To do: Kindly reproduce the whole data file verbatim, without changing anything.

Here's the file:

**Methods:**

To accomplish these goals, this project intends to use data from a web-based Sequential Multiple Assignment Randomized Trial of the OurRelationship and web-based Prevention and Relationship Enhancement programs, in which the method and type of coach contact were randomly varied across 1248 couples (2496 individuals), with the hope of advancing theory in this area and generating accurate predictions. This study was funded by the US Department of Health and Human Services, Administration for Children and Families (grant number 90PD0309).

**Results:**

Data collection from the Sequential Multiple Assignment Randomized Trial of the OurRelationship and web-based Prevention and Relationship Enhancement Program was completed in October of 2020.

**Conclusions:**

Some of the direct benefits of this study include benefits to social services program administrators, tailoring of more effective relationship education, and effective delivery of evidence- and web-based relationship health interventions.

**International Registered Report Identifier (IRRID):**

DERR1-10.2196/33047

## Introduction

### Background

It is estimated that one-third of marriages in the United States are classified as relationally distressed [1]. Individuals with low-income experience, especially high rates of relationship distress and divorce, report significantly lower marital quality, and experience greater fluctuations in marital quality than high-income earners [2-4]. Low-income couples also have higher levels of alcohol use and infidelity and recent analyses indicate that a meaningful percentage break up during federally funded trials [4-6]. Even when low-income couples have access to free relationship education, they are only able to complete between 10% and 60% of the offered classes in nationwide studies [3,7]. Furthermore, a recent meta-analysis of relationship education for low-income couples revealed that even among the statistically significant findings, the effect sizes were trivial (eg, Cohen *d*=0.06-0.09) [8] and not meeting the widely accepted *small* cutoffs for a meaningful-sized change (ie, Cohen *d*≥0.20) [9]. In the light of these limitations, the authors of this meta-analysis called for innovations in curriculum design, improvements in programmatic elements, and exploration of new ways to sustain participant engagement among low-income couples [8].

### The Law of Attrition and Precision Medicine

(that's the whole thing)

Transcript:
**Methods:**

To accomplish these goals, this project intends to use data from a web-based Sequential Multiple Assignment Randomized Trial of the OurRelationship and web-based Prevention and Relationship Enhancement programs, in which the method and type of coach contact were randomly varied across 1248 couples (2496 individuals), with the hope of advancing theory in this area and generating accurate predictions. This study was funded by the US Department of Health and Human Services, Administration for Children and Families (grant number 90PD0309).

**Results:**

Data collection from the Sequential Multiple Assignment Randomized Trial of the OurRelationship and web-based Prevention and Relationship Enhancement Program was completed in October of 2020.

**Conclusions:**

Some of the direct benefits of this study include benefits to social services program administrators, tailoring of more effective relationship education, and effective delivery of evidence- and web-based relationship health interventions.

**International Registered Report Identifier (IRRID):**

DERR1-10.2196/33047

## Introduction

### Background

It is estimated that one-third of marriages in the United States are classified as relationally distressed [1]. Individuals with low-income experience, especially high rates of relationship distress and divorce, report significantly lower marital quality, and experience greater fluctuations in marital quality than high-income earners [2-4]. Low-income couples also have higher levels of alcohol use and infidelity and recent analyses indicate that a meaningful percentage break up during federally funded trials [4-6]. Even when low-income couples have access to free relationship education, they are only able to complete between 10% and 60% of the offered classes in nationwide studies [3,7]. Furthermore, a recent meta-analysis of relationship education for low-income couples revealed that even among the statistically significant findings, the effect sizes were trivial (eg, Cohen *d*=0.06-0.09) [8] and not meeting the widely accepted *small* cutoffs for a meaningful-sized change (ie, Cohen *d*≥0.20) [9]. In the light of these limitations, the authors of this meta-analysis called for innovations in curriculum design, improvements in programmatic elements, and exploration of new ways to sustain participant engagement among low-income couples [8].

### The Law of Attrition and Precision Medicine